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Build The Ultimate Tomato Cage Using A 3D Lattice Design

Updated on September 16, 2014
Photo derived by Robert Kernodle, symbolizing enhanced support for tomato plants.
Photo derived by Robert Kernodle, symbolizing enhanced support for tomato plants.

The Idea

Envision a cylinder, 60 inches tall and 30 inches in diameter, sitting upright on the ground. Imagine dividing the volume of this cylinder into cubes measuring 6 by 6 by 6 inches. Visualize the edges of these cubes as rigid wires, and the rest of the volume as empty space. This is a three-dimensional wire lattice shaped like a cylinder – the IDEAL model of my proposed "ultimate tomato cage".

Drawing by Robert Kernodle showing ideal design of cylindrical 3-D lattice tomato cage.
Drawing by Robert Kernodle showing ideal design of cylindrical 3-D lattice tomato cage.

The IDEAL

Such a cylinder could serve as a rigid, 3-D-lattice trellis that provided:

  • ample space for light, air, and rain to enter,
  • ample room for vines to grow,
  • ample wires where growing vines could find support spontaneously in all three spatial planes,
  • ample clearance for hands to reach into any part of the cylinder's volume.

Beyond Standard Remesh Tomato Cages

If you search the Internet, you can find numerous instructional articles and videos describing how to build a homemade tomato cage with heavy-gauge wire mesh used in reinforcing concrete. This reinforcing mesh is logically called "remesh". As you can see from the many instructional resources online, you roll a piece of remesh into a cylinder that sits over a tomato plant as the plant's support system (like an exoskeleton).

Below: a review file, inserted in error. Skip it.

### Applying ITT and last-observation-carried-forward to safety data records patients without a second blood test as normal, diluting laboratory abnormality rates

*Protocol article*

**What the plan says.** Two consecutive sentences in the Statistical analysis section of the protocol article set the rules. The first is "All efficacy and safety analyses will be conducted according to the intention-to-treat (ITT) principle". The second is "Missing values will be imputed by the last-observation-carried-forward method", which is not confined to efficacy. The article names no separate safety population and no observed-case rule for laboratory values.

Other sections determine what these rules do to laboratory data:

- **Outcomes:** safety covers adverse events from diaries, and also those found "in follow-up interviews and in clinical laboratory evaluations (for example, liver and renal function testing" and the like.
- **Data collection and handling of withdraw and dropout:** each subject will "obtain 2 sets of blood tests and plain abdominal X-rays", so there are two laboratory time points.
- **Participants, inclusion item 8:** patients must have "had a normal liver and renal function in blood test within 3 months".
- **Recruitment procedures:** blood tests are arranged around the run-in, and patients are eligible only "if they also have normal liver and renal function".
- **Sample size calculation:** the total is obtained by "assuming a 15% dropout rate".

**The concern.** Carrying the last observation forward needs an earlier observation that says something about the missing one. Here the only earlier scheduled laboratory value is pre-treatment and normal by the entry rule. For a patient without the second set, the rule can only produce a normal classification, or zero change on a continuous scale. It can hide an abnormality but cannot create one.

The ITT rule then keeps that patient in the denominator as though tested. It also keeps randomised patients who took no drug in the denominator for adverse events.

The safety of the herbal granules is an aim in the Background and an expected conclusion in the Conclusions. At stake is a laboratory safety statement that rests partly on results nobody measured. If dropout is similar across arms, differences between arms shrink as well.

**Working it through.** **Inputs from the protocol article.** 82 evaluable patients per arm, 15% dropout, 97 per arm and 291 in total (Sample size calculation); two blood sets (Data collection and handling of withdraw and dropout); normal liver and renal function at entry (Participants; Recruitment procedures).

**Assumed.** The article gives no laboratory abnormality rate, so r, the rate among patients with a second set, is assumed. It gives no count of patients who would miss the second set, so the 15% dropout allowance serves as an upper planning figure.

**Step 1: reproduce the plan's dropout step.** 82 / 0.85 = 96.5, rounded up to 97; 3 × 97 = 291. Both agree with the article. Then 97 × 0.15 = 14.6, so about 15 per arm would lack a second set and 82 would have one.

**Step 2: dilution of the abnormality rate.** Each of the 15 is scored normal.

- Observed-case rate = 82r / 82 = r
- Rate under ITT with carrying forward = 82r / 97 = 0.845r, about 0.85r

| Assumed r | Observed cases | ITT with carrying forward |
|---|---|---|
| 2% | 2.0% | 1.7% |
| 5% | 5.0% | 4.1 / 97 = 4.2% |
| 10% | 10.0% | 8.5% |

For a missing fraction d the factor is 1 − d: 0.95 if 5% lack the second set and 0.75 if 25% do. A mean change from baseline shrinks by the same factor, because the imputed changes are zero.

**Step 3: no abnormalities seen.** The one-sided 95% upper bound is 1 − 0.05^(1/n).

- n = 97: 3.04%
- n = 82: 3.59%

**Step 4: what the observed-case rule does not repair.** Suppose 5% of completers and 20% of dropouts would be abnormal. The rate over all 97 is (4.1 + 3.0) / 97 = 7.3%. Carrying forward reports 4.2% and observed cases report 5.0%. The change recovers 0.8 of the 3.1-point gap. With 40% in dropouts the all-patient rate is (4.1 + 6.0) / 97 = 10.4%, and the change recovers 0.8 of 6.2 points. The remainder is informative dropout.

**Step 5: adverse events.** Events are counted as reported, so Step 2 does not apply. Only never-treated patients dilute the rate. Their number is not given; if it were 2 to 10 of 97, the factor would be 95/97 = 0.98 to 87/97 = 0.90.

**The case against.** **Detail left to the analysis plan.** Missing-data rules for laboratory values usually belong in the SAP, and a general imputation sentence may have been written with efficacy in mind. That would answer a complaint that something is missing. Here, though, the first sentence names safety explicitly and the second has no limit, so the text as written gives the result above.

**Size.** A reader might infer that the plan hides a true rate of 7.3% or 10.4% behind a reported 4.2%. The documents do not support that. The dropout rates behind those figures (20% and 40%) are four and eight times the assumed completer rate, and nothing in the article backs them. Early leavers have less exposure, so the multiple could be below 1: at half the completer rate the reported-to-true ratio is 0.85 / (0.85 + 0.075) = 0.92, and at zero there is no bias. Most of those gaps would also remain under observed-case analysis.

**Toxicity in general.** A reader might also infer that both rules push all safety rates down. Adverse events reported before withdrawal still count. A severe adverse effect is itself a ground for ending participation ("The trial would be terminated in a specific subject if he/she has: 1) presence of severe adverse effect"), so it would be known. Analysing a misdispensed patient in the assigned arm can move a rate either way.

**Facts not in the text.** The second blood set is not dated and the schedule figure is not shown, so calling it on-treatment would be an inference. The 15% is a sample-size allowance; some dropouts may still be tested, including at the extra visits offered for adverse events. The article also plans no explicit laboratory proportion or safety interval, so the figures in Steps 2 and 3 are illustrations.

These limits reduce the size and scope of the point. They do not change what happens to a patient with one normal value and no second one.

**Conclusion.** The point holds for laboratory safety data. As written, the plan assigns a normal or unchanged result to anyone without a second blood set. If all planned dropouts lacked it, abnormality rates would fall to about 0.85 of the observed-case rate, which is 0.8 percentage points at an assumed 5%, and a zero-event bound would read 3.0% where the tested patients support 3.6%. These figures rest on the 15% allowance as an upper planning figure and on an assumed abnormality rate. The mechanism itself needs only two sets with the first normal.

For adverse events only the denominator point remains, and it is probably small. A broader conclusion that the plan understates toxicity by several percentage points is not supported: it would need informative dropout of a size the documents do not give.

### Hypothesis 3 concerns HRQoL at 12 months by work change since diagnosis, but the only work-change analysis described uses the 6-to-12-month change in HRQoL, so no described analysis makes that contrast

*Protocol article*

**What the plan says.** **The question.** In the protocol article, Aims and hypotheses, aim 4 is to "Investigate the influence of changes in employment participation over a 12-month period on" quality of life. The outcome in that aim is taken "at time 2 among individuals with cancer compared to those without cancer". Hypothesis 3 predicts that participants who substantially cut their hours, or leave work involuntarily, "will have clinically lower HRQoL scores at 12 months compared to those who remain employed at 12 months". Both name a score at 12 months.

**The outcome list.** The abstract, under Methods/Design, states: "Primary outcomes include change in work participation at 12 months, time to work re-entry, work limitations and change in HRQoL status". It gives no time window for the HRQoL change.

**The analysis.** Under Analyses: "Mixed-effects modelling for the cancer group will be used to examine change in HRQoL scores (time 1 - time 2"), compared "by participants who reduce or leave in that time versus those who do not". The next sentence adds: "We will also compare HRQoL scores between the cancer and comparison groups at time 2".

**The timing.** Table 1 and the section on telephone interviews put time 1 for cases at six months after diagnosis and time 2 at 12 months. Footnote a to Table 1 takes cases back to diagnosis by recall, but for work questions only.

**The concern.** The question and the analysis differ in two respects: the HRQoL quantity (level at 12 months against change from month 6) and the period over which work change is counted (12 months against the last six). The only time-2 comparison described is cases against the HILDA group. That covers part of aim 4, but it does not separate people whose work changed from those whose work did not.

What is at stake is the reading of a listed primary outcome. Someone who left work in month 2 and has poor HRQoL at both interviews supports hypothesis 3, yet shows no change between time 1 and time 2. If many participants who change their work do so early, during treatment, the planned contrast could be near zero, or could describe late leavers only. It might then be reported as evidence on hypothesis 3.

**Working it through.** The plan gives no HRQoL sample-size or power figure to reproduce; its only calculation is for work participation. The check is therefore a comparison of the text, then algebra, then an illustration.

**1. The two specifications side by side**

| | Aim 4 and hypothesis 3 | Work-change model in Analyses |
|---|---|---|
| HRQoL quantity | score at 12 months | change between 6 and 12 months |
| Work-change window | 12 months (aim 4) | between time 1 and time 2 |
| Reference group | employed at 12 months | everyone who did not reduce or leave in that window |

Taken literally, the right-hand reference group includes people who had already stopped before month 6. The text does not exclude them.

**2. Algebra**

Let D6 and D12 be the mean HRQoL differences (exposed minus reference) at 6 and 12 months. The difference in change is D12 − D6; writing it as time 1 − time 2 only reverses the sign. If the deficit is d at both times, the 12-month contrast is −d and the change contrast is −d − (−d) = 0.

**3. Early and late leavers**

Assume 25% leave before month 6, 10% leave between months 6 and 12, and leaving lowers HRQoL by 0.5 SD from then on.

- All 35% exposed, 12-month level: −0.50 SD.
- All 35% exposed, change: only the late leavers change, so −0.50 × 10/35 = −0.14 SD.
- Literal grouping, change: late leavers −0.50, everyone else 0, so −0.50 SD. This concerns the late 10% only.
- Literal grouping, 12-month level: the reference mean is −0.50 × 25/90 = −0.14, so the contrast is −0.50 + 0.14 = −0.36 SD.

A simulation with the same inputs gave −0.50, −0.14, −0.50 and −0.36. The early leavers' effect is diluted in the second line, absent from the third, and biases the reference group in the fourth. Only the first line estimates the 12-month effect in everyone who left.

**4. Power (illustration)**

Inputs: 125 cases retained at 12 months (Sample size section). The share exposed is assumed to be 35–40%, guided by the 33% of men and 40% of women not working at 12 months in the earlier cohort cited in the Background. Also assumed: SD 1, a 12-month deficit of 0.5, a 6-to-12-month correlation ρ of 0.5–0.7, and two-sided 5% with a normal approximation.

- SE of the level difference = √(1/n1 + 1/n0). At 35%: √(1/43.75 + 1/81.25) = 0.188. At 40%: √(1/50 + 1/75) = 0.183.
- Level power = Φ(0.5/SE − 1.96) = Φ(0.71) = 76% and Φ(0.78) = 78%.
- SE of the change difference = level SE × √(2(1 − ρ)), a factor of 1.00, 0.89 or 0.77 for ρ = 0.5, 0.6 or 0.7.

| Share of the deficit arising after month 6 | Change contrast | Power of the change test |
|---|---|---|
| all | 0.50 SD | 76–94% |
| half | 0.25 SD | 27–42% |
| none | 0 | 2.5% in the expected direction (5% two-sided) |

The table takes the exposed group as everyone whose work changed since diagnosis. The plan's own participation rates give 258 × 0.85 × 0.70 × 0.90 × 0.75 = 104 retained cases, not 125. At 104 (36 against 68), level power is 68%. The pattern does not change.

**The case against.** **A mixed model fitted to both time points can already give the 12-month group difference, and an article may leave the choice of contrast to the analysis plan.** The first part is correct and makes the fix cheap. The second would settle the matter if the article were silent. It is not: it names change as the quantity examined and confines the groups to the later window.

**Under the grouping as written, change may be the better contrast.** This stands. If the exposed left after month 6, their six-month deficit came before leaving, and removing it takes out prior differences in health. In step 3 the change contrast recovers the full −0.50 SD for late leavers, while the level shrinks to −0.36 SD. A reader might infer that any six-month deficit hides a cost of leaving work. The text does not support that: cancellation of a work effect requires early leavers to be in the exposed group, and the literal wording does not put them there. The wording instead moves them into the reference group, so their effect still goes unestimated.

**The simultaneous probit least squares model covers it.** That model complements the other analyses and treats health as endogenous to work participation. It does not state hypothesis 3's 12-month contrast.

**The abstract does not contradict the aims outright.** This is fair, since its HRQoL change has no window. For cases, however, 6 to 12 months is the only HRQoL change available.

Standard Remesh Tomato Cage

Drawing by Robert Kernodle, showing standard design of remesh tomato cage.
Drawing by Robert Kernodle, showing standard design of remesh tomato cage.

A standard remesh tomato cage has a 6" X 6" support lattice on the SURFACE of the defining cylinder. I want to go a step further (or a dimension deeper) by extending this support to a 6" X 6" X 6" lattice throughout the VOLUME of the defining cylinder. Easily constructing my ideal 3-D lattice cage, however, is NOT possible. Notice, I say, "easily". Constructing such an ideal would be too laborious and costly for most people, probably involving welding or interweaving numerous wires to sculpt the full 6" X 6" X 6" wire lattice. Furthermore, this ideal might be overkill.

Do we really need every one of those wires (shown in the ideal design) to produce a practical version of a cylindrical 3-D lattice? My best judgment tells me that the answer is "no" – we need ONLY a portion of a 3-D lattice to provide a 3-D lattice effect. We, thus, can use the ideal to get to the real or the practical.

Enhanced Remesh Tomato Cage

Drawing by Robert Kernodle showing practical design of a cylindrical 3-D lattice tomato cage.
Drawing by Robert Kernodle showing practical design of a cylindrical 3-D lattice tomato cage.

The PRACTICAL Design

The way I suggest creating enhanced support using a 3-D lattice ideal is to make and attach round remesh shelves at selected heights inside the remesh cylinder. In my drawing, I suggest shelves at three heights – 18", 30", and 42" above ground level.

Maybe one shelf would suffice, or two. I have NOT built the cage yet, and so I have not had the opportunity to experiment with this particular question.

Three shelves would provide two one-foot thick support cells near the center height of the tomato plant, and two other, larger support cells (one below and one above center height). The effect would be to add a full matrix of wires in the X-Z planes at these heights, while adding a more widely spaced matrix of wires in the X-Y and Y-Z planes throughout the entire height of the cylinder.